Eliminating Password Protection

For anyone who wants to get rid of password protection in Windows 8.1, here’s how to do it:

(1) Use Search to find the command prompt. Start typing “Command” and before you hit the second “m,” you’ll see command prompt as a clickable link. Click it.

(2) Type: control userpasswords2

(3) Up comes a little window, a little window you’ve seen on every version of Windows since 3.1.

(4) UNCHECK “require all users to have a password,” then enter your password as requested. Exit all the way out and reboot. That should do it. Sometimes you have to do it twice.

Win 8.1 has the identical sub-structure as every version of Windows. Control panel, menus, SysConfig, Uninstall. It’s all there, buried a level deeper under a new — pointless and unattractive — user interface. You can change the interface using “Personalize” and make it less ugly.

My over all opinion of Windows 8.1 remains unchanged. It is not an improvement over 7. If anything, it’s a step backward. It requires significant relearning without offering any noticeable advantage to users. After you get the hang of it, it’s not hard to work with, but it’s unnecessary and adds an unfamiliar layer to what ought to be simple.

Summary

What I like:

  • Great graphics
  • Excellent sound
  • Surprisingly good camera and video
  • Useful apps that work and most of them are free
  • Feels nice to the touch with a fine build quality
  • Good battery life.

What I don’t like:

  • The cord is much too short. Really, would it have broken the bank to add a foot and make it reach my desk from the electrical outlet? This is a serious inconvenience, not a quibble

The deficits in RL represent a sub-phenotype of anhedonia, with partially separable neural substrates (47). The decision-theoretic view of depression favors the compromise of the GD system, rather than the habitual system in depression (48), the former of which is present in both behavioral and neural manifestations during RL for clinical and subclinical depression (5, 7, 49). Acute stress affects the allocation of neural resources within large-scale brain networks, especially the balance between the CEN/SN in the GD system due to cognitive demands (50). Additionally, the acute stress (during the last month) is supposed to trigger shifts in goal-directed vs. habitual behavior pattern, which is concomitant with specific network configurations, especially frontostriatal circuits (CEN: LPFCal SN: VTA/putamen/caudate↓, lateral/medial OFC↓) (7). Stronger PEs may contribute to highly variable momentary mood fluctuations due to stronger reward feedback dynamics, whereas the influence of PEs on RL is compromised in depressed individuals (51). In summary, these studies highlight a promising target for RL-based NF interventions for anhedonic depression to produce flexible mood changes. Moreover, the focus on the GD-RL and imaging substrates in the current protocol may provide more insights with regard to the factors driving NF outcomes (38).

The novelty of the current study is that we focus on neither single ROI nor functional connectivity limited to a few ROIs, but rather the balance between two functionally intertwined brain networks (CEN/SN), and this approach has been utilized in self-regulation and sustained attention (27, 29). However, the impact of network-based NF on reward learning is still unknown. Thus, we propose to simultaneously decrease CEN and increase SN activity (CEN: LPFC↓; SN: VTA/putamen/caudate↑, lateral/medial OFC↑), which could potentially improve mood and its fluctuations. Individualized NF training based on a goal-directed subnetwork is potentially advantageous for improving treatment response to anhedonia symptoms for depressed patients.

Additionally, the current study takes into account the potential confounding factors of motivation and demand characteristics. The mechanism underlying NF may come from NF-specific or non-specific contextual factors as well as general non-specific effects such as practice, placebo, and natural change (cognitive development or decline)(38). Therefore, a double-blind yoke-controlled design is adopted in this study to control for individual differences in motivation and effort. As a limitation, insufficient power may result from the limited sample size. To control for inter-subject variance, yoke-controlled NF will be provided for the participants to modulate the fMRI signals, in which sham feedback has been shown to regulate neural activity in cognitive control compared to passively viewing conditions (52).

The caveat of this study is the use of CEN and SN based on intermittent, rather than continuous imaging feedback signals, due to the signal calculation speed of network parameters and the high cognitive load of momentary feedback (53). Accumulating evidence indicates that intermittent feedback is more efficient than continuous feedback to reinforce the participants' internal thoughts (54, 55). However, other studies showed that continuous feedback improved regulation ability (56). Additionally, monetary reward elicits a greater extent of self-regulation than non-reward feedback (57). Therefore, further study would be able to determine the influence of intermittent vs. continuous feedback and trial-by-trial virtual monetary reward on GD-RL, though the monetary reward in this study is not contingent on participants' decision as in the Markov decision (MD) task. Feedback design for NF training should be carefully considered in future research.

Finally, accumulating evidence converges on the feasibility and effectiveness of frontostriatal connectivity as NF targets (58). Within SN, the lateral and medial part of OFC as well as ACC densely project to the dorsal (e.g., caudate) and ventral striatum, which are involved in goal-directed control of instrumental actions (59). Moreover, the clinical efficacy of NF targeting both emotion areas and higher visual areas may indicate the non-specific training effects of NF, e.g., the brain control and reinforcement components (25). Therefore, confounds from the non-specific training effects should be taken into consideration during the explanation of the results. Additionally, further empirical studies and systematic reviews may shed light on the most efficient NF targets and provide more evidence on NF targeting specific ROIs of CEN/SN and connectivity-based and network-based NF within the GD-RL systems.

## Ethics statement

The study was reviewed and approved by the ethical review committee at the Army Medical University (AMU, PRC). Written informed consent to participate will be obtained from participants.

• Horrible documentation. I’ve seen the PDF and it isn’t much more informative than the leaflet. It’s not that Win 8 is difficult. The documentation is totally inadequate
  • I don’t like Windows 8.1. Now that I can use it, it’s a lot of flash and dash. It isn’t an improvement over Windows 7 — quite the opposite. Sorry dudes. I still don’t understand why you took a good OS (Win 7) and made it harder to use
  • The graphical Interface is neither tablet or user-friendly. It doesn’t feel integrated or smooth. More like a bunch of pieces stuck together without a cohesive concept.

BEYOND THE MOON: ENCOUNTER WITH TIBER, ALDRIN AND BARNES

Encounter with Tiber, by Buzz AldrinJohn Barnes

Originally published in July 1996, Encounter With Tiber was released on Kindle on May 28, 2013. I’m a lifelong fan of science fiction and space exploration. I watched the moon landing in 1969 — the glory days of NASA — and dreamed I’d see space flight become accessible to everyone, even me.

I jumped into reading this with enthusiasm. Buzz Aldrin’s fingerprints are all over the first section of the book. Not only does it give you an up-close and highly personal look at the inner workings of NASA, but it gives you an uncomfortably intimate view of the politics of America’s space program. From this, I gleaned an enormous amount of information about what happened to the U.S. space program.

How it is that more than 40 years after landing men on the moon, our space program is moribund, hobbled by in insufficient budget. Our human dreams of venturing into space are dead on the launch pad. The 16-years since the publication of the book have dealt unkindly with NASA. It’s hard to see what would revive the program.

Buzz Aldrin salutes the U.S. flag on Mare Tran...

This first part of the book is a beautiful presentation of our space technology, why it worked, why it stopped working. For the first time, I understand the workings — and failures — of our technology.  Aldrin uses diagrams to explain all kinds of stuff that I had heard about and never understood. I know it is supposed to be fiction, but it felt real.

Then the book switches authors. Rarely in a co-authored book has it been so obvious when one author stopped writing and the other picked up. The style goes from scientific and precise, to … something else. Aldrin writes like a scientist, which he is. Barnes writes like a novelist for whom details are optional.

Aldrin poses on the Moon, allowing Armstrong t...

The change in “voice” is abrupt and somewhat jarring.